After months of admonishing bankers and finance houses to lower interest rates on mortgages, New Zealand Prime Minister Robert Muldoon has moved to peg the rates by law.
It is now illegal to lend money on any building or land at more than 11 percent for a first mortgage and 14 percent for a subsequent mortgage.
Muldoon, who is also minister of finance, acted because many lenders, who had reduced their rates from the 18 percent and more that prevailed six months ago, had refused to drop them to the levels he thought they should be at.
His argument is that a wage and price freeze, introduced in June 1982, has slashed the annual inflation rate from 18 percent to 5.4 percent. Interest rates should drop accordingly, he said.
The government itself had acted to reduce interest rates. A government savings certificate introduced earlier this year offered 15 percent interest to investors. Designed to mop up excess liquidity in the economy, it attracted hundreds of millions of dollars before being withdrawn. Now the government certificate interest rate is 8 percent.
Muldoon has had his eyes particularly on lawyers, who traditionally supply a substantial proportion of New Zealand's mortgage money by investing clients' funds - especially for second mortgages which attract a higher return. Several weeks ago he drew up regulations imposing limits, and warned lawyers that their rates were not low enough. He acted the day after he received the results of a Law Society survey he requested, which showed that lawyers were still lending mortgage money at 14 to 16 percent.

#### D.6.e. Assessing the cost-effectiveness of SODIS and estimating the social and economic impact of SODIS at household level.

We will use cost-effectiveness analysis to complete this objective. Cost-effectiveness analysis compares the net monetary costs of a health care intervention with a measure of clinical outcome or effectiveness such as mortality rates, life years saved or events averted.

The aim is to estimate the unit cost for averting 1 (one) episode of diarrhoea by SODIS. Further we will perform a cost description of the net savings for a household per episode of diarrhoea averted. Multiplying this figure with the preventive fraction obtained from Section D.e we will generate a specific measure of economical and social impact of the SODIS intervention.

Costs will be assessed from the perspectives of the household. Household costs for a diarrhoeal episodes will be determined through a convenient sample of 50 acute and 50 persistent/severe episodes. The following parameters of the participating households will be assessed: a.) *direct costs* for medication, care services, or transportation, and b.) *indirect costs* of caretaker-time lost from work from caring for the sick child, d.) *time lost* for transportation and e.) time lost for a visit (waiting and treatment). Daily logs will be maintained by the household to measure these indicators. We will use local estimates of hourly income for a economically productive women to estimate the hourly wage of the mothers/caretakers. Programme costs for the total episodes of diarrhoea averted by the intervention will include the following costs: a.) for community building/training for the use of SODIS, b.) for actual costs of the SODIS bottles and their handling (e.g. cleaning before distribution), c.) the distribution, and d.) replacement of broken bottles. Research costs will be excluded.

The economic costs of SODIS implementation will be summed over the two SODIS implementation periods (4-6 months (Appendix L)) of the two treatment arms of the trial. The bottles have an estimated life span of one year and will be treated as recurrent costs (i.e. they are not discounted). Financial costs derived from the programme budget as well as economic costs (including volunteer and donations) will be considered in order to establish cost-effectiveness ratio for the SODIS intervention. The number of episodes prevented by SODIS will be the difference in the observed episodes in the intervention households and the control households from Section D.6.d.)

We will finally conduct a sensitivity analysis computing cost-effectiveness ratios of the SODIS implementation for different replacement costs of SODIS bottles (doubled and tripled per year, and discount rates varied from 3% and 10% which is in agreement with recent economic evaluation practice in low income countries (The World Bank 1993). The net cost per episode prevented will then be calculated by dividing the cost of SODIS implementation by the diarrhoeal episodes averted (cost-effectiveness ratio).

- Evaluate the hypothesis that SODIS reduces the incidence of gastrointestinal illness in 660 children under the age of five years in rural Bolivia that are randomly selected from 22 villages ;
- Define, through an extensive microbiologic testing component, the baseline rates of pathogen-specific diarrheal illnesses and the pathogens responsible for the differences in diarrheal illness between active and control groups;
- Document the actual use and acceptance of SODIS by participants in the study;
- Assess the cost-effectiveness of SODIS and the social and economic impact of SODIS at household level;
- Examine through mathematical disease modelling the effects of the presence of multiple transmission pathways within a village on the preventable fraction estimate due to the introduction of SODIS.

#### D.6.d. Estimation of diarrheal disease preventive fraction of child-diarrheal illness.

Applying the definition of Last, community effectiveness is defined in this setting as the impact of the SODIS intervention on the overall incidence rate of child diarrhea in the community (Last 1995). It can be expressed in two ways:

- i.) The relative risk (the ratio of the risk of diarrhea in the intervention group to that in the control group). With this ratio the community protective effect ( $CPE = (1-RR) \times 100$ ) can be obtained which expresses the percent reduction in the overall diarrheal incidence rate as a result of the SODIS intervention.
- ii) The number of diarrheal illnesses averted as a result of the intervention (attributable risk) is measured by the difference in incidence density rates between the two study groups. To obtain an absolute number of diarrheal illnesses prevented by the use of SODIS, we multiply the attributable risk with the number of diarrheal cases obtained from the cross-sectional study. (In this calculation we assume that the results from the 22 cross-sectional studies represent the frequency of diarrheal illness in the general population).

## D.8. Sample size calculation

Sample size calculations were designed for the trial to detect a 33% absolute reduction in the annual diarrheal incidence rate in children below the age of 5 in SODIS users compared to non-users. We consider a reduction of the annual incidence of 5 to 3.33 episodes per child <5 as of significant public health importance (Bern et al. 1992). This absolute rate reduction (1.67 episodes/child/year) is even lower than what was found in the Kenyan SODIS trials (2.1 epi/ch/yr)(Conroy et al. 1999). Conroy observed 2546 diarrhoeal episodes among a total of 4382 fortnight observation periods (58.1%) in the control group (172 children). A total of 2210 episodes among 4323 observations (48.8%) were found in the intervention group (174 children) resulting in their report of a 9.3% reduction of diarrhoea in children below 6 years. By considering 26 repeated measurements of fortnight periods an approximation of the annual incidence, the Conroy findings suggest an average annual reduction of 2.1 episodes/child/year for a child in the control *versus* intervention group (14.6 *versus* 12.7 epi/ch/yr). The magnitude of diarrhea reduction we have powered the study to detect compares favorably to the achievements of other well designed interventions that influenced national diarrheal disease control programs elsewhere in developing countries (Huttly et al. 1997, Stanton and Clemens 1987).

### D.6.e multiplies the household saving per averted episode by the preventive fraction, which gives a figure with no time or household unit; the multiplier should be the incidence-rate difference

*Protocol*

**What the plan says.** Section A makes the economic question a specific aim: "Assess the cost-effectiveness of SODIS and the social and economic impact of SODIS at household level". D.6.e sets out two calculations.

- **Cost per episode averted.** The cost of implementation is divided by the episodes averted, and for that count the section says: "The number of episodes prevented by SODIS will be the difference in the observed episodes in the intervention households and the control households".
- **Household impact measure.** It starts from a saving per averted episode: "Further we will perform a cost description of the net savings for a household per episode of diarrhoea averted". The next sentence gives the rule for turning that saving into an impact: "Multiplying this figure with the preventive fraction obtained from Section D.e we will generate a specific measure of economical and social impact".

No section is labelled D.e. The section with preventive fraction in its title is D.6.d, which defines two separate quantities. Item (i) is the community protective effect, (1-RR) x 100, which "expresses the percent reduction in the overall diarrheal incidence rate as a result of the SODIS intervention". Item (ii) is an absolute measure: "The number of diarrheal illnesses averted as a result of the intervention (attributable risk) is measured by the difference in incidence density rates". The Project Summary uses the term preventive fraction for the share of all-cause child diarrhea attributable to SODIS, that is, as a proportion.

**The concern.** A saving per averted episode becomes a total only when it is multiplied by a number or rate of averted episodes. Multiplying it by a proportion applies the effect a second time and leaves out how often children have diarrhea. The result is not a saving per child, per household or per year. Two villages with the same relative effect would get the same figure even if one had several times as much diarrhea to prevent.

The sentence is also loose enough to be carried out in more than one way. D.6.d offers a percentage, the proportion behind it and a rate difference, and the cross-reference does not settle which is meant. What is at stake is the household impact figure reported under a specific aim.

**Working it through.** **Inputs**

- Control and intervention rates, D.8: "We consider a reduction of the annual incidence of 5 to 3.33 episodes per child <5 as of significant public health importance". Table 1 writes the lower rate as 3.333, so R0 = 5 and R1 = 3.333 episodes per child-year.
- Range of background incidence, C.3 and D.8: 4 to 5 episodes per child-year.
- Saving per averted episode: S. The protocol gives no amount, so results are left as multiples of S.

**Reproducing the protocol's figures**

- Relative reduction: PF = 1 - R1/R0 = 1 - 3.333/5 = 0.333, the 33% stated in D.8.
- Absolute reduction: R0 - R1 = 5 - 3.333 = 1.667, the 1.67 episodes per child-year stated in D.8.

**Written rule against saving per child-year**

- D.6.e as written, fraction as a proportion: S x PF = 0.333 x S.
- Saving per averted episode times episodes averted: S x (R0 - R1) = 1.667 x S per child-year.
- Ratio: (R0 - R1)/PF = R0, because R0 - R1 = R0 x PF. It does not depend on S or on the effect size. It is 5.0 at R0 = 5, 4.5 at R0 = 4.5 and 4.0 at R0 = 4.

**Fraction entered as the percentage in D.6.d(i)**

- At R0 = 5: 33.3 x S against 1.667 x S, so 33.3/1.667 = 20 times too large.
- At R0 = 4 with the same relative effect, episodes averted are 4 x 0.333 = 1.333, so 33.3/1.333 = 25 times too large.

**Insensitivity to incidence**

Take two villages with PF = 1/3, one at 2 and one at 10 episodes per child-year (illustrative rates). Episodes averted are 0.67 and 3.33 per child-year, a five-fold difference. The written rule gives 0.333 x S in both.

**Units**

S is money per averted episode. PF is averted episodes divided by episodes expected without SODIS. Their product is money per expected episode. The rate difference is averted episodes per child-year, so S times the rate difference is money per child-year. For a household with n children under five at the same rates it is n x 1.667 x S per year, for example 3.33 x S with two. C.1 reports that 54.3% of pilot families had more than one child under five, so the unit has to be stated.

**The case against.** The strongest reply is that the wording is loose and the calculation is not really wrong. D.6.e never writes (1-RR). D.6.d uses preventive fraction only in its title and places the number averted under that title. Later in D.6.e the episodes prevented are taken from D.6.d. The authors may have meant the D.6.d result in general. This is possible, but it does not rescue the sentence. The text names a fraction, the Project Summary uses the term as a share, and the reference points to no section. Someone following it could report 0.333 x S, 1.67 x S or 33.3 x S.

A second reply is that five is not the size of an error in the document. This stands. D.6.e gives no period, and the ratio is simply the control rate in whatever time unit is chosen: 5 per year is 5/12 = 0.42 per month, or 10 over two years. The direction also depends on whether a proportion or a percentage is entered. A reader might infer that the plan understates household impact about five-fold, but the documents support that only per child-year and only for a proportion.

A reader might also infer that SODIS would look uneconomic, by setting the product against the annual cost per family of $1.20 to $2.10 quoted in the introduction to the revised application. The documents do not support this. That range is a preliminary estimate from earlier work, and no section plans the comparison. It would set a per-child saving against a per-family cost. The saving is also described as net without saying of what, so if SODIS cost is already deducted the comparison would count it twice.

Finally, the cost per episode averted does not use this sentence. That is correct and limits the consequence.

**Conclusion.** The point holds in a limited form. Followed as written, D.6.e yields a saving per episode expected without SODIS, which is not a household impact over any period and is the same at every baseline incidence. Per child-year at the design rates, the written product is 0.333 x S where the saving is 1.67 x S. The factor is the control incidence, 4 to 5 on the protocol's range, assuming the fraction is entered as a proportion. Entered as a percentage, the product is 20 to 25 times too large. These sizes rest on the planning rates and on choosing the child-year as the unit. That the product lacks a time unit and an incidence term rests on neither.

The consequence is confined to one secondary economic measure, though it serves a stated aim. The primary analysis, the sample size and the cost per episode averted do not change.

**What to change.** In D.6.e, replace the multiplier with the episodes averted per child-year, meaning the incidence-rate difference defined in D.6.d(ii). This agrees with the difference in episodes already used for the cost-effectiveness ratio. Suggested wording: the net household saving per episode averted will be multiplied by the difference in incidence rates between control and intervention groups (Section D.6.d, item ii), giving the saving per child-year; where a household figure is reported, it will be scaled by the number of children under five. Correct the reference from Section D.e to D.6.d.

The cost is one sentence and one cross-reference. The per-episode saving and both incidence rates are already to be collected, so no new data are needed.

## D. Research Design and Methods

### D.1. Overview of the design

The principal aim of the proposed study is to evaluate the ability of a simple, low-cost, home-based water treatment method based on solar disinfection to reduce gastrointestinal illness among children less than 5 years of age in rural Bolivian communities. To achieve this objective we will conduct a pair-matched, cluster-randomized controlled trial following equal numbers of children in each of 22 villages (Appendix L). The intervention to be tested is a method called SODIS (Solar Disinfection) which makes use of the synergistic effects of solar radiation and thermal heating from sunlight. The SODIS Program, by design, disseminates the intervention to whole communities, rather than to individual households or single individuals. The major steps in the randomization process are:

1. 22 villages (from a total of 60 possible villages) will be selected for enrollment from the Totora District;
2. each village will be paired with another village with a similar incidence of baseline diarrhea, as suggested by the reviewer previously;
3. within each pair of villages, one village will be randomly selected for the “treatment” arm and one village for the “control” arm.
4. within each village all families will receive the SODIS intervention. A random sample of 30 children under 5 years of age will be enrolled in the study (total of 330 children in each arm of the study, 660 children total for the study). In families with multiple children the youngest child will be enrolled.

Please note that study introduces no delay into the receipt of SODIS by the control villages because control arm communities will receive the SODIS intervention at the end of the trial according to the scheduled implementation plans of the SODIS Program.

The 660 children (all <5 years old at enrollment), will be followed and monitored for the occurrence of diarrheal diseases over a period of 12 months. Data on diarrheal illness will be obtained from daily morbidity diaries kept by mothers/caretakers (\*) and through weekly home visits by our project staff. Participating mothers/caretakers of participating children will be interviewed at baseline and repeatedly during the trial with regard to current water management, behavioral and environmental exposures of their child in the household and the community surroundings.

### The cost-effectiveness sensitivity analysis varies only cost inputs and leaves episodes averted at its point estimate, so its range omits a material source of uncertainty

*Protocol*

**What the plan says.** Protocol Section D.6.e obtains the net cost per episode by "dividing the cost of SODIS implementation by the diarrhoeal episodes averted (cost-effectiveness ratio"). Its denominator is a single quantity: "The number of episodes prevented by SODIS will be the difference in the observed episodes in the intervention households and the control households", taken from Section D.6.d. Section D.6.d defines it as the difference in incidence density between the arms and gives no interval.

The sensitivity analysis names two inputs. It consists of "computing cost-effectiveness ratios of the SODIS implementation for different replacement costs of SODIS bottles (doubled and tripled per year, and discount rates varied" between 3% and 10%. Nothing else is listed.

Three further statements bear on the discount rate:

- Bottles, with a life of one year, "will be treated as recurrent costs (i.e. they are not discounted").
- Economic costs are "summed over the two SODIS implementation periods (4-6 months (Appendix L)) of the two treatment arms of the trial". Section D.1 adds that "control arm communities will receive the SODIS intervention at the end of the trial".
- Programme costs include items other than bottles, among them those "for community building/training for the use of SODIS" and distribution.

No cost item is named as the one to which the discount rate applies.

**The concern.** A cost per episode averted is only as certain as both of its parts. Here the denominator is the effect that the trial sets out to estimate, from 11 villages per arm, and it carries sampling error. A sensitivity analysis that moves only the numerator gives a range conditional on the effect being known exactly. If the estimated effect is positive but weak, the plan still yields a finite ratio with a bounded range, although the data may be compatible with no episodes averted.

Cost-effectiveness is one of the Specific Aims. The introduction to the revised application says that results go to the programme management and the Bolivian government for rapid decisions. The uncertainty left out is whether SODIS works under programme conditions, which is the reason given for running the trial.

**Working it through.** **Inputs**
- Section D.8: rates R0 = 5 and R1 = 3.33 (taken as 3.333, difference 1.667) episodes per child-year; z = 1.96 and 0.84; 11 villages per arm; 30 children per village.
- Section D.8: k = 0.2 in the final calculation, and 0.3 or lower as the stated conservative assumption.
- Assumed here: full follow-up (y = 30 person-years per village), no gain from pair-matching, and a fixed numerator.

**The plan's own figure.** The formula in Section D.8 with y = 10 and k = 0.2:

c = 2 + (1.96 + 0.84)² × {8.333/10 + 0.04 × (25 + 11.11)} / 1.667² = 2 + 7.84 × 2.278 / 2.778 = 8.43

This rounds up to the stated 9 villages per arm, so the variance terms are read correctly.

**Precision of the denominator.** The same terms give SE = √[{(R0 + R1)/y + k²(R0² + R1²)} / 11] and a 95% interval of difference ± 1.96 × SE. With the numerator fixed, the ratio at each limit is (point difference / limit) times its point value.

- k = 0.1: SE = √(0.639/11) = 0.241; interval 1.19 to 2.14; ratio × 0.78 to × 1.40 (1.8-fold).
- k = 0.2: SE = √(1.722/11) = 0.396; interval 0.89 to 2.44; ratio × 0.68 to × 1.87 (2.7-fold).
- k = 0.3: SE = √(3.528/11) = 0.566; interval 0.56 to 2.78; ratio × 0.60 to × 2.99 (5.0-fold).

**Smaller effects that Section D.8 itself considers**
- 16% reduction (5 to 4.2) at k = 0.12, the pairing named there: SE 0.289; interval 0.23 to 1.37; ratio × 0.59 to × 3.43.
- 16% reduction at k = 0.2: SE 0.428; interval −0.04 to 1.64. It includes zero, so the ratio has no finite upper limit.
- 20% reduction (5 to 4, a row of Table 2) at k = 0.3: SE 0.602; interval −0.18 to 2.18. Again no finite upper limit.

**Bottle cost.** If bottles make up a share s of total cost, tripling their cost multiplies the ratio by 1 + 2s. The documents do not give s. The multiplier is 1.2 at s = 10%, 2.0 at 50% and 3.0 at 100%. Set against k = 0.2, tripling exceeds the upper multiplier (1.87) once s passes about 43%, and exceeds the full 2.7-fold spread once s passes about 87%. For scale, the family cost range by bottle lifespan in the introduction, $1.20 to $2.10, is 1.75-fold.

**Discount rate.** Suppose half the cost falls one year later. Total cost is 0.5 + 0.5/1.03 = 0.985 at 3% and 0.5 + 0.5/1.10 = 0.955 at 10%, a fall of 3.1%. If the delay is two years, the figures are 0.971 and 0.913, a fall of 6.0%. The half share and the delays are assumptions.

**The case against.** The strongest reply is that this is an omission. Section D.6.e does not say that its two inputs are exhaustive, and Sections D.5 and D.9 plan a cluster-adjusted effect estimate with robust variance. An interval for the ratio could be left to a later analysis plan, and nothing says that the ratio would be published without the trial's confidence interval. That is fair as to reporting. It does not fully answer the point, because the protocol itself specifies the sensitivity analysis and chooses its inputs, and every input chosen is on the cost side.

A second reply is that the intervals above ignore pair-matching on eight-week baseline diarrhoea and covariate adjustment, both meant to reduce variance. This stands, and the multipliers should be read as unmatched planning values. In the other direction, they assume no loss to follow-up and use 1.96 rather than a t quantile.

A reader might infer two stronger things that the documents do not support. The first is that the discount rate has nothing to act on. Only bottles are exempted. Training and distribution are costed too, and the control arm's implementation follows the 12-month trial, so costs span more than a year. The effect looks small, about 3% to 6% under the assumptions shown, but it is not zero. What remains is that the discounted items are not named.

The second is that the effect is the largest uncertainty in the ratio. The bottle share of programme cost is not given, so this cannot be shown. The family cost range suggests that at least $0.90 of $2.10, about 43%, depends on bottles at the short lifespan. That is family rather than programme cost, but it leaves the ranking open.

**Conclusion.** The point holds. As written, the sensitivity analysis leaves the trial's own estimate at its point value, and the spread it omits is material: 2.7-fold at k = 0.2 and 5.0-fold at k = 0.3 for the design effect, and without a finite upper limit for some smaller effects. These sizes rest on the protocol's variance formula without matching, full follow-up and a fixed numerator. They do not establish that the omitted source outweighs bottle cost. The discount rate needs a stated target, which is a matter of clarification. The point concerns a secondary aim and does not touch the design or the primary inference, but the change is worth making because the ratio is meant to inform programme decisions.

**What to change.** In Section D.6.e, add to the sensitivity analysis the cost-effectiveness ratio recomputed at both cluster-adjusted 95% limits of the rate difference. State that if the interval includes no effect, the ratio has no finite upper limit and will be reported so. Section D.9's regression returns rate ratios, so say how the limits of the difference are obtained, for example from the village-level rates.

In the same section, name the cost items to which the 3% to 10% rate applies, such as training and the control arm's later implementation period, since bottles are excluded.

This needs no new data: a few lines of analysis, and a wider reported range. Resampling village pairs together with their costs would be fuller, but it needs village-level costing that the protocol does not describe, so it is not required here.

Law Society president Bruce Slane said finance companies were still lending money at 17 and 18.5 percent, so the lawyers' rates were not out of line. But Muldoon was not convinced. So he introduced the regulations, saying they could stay in effect for up to a year, or ''until we are satisfied the interest rate is stable at a reasonable level.''
Inflation is expected to drop to under 4 percent by year's end, ''so we are still looking at the highest real interest rates we have seen for a very long time,'' he said.
Finance houses said investors would go elsewhere for higher returns on their money, provoking a shortgage of housing money. The real estate industry warned that the move would boost housing prices.
Muldoon also faced some criticism from promoters of free enterprise in his Conservative National Party, who oppose further government intervention in the economy.
But Muldoon remains unbowed. ''We have a unique opportunity at the present time,'' he said. ''We still have a freeze in place and we have an adequate supply of money in credit, very little demand, and a general downward trend in interest rates anyway. What we are doing is simply hastening that trend.''